First House was a group of young British jazzers that featured star pianist Django Bates (remember the British magazine The Wire falling all over itself to make him, Andy Sheppard, and Courtney Pine the "new thing" in jazz [read: the new Brit hope]), and these are his first "commercial" recordings. All good and well. But First House was also a powerhouse improvising unit of young men who were not destined or even willing to take the easy way out: They traveled neither the road of neo-traditionalism nor the outsider's firebrand of "free jazz." As evidenced here, Ken Stubbs is, for a young man in his 20s, a brilliant composer. His works mark the majority of what is collected here. He understands dynamics, tension, texture, color, intervals, and most of all melody. His sense of these elements is complex but deeply satisfying. (Check the melody in "The Journeyers to the East.") As a saxophonist, he is talented as well, though a few more years on the soprano to establish his individual identity wouldn't hurt: He comes from the Coltrane/Shepp school, and you can hear both of those men in every line he plays. His alto playing, however, is not only individual -- it's stellar. Bates, despite the stupid critical acclaim of him being a "savior" of British jazz, is a fine pianist who comes from the Andrew Hill and Mal Waldron schools of lyricism. One can also hear the influence of late-era Bill Evans in his improvised ideas. The other two, Mick Hutton and Martin France, make for a solid if generic rhythm section. But these musicians blow and blow hard, and when they're not blowing they're swinging, and when they're not swinging they're improvising on one of Stubbs' outlandish melodies and carrying it out to the edges of its viability, as in "Grammenos" and "Bridge Call." This is an exciting and auspicious debut; it's too bad there aren't more recordings from this band.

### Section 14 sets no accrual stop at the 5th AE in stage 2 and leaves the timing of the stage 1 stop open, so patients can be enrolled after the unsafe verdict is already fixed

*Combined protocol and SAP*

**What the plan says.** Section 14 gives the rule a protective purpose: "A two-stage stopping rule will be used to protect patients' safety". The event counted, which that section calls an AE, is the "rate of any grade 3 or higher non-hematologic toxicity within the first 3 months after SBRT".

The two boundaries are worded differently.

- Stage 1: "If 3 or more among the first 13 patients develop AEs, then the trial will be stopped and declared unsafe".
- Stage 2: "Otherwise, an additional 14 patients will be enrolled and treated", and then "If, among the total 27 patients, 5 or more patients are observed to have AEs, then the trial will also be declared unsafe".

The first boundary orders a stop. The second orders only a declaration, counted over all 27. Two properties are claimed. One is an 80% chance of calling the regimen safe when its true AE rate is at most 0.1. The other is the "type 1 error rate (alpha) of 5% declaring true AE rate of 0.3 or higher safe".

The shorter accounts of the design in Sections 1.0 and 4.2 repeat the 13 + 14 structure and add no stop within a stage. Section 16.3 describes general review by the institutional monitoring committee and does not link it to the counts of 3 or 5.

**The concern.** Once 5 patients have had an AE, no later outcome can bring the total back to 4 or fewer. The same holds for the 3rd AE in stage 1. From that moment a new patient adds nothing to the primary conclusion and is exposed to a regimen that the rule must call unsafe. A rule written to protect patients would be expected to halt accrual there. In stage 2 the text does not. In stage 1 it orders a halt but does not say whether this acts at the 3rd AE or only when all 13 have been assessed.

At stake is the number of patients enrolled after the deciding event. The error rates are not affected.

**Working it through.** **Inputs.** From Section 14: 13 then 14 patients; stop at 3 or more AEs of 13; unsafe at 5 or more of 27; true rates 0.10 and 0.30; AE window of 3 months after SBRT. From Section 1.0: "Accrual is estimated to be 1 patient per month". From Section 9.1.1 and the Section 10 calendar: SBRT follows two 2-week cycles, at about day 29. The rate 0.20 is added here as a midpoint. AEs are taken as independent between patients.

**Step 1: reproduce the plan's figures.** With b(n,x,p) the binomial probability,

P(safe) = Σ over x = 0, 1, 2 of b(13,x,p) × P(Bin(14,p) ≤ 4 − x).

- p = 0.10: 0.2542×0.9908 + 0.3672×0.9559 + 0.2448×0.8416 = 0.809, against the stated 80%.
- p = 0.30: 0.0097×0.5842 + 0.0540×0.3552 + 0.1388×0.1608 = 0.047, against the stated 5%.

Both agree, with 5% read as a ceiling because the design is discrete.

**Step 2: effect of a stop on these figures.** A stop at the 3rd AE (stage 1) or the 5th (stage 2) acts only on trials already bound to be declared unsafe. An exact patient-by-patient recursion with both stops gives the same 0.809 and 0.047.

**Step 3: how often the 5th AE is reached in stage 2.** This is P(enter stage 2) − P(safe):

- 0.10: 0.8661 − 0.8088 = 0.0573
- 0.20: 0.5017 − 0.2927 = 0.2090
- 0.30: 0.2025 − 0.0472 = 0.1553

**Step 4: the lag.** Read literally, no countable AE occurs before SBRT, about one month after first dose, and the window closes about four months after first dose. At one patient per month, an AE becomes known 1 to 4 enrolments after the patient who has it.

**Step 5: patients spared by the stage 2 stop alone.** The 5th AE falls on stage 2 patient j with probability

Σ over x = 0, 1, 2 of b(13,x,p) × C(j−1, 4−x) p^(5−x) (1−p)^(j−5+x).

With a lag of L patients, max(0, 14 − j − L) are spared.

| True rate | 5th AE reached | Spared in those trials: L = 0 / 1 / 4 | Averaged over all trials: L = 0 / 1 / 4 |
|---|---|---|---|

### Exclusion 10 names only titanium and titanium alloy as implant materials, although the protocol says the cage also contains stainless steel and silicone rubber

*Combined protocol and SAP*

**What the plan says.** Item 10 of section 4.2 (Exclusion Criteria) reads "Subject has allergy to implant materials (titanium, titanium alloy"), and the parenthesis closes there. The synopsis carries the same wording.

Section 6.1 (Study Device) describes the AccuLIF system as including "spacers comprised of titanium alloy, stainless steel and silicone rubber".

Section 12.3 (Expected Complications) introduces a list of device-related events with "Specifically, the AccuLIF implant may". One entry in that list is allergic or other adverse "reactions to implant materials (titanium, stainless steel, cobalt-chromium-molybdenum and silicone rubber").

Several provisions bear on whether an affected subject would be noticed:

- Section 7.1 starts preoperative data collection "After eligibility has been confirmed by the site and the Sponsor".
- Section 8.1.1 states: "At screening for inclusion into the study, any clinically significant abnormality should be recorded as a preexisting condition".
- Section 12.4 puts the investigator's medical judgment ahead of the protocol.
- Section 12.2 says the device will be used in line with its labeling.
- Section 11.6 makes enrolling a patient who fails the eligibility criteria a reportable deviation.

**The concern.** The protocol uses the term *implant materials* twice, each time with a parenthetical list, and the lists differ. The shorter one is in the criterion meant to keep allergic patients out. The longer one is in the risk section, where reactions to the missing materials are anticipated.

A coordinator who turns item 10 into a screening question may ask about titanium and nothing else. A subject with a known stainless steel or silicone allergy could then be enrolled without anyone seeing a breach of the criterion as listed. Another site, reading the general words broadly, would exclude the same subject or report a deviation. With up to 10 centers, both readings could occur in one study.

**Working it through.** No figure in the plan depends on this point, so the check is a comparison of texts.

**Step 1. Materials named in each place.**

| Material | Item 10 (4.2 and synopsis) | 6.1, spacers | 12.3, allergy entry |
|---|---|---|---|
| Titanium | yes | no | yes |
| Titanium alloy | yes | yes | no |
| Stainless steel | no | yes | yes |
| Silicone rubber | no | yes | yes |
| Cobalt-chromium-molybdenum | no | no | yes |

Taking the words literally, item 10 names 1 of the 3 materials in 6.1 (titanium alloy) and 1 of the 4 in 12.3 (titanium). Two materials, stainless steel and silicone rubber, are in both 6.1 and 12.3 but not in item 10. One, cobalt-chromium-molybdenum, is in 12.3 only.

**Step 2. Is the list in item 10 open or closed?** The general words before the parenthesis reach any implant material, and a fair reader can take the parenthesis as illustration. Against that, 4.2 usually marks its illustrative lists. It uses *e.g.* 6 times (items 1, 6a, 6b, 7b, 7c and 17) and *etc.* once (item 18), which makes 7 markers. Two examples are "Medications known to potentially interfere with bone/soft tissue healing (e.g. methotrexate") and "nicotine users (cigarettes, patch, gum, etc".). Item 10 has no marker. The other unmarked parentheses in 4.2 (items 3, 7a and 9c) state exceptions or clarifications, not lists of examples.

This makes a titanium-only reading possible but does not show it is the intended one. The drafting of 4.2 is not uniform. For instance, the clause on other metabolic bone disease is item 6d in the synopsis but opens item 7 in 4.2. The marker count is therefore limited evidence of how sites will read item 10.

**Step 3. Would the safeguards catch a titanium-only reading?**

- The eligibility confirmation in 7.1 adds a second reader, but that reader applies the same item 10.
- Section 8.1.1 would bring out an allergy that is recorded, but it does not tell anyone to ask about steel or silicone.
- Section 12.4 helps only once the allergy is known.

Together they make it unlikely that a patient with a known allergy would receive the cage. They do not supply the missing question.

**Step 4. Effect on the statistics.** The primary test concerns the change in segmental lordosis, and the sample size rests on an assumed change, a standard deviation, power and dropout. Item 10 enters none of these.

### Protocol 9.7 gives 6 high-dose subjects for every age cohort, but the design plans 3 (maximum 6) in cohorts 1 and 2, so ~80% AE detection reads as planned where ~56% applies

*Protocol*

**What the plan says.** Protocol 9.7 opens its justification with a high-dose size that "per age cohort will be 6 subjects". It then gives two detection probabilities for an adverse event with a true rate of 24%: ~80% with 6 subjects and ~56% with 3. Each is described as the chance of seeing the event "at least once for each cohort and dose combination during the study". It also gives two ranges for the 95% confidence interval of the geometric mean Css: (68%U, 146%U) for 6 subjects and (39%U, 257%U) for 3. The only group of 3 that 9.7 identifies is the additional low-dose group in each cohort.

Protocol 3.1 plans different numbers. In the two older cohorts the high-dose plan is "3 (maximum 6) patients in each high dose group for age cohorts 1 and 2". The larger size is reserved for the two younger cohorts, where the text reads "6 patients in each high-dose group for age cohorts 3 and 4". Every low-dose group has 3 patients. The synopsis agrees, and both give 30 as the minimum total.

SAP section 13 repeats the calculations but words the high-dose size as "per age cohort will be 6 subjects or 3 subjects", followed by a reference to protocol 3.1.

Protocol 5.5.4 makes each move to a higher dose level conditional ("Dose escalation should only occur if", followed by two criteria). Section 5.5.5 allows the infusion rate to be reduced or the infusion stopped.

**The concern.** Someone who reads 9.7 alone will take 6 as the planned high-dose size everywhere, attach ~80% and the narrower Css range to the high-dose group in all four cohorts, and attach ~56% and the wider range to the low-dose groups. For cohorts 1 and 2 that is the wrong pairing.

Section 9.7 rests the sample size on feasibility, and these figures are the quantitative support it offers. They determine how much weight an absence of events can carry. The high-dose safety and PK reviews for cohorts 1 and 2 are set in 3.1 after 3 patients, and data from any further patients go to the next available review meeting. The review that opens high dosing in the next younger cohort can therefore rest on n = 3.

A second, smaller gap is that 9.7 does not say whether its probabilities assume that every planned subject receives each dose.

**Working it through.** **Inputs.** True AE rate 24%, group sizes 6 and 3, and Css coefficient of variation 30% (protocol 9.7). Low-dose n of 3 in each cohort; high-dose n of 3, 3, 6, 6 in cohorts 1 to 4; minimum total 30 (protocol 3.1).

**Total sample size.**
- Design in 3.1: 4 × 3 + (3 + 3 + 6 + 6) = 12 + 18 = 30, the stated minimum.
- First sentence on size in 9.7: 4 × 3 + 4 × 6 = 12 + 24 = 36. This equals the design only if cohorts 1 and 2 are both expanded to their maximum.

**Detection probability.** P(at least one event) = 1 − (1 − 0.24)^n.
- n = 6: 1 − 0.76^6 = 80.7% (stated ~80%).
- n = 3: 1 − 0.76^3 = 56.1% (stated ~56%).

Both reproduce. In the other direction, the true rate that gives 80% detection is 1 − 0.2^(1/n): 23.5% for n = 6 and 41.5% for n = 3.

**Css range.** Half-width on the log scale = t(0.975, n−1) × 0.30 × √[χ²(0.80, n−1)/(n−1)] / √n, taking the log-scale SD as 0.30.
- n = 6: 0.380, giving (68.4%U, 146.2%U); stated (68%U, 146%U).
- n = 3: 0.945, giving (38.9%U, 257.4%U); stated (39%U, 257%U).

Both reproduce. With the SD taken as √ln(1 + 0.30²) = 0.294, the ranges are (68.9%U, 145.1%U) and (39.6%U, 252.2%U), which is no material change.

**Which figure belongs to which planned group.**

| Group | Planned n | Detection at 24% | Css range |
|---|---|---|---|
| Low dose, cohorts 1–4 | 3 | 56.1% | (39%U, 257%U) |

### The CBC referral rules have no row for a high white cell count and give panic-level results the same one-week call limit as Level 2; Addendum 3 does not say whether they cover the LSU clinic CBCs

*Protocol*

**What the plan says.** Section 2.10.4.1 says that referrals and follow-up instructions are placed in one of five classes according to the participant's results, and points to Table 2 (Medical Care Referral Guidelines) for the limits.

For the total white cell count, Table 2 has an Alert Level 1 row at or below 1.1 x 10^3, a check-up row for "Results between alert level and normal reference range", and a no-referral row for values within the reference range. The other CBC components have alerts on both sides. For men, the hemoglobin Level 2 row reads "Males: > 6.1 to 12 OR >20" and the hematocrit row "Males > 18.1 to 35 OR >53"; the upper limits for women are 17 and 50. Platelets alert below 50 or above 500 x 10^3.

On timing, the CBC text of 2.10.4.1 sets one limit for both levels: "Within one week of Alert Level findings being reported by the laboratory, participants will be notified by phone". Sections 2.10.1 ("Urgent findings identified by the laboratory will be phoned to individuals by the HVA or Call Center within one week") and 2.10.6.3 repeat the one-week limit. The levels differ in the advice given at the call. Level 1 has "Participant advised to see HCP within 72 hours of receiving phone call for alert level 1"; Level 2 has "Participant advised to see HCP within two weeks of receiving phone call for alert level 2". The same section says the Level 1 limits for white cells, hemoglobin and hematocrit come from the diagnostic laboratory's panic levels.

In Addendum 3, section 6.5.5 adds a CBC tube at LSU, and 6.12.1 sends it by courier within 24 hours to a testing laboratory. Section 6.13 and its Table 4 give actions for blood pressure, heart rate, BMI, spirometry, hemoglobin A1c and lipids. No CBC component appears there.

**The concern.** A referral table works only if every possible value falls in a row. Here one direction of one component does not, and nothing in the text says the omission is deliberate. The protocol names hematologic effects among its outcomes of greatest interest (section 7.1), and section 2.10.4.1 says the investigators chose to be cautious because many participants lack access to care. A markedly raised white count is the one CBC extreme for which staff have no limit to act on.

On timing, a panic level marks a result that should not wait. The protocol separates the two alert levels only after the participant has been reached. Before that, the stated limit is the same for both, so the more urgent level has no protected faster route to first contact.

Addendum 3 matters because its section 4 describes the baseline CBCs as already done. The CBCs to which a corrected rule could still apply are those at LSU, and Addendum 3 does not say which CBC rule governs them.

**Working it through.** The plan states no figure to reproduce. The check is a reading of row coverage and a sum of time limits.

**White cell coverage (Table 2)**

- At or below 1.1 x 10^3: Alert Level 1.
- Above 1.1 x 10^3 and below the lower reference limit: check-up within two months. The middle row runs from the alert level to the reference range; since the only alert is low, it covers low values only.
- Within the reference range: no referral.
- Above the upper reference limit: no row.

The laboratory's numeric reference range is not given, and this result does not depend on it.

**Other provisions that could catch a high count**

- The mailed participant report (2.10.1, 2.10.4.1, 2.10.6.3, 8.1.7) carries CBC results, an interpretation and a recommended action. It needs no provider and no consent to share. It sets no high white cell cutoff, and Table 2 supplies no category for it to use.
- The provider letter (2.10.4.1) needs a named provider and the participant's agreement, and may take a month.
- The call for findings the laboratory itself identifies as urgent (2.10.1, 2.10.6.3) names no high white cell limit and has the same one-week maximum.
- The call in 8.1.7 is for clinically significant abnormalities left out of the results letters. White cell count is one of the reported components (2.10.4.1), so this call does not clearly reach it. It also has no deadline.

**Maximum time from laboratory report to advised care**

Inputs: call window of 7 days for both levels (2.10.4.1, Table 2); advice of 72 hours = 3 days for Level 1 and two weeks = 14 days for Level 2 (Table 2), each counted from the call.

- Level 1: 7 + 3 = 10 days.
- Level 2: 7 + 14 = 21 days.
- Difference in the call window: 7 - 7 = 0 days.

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AllMusic Review by Thom Jurek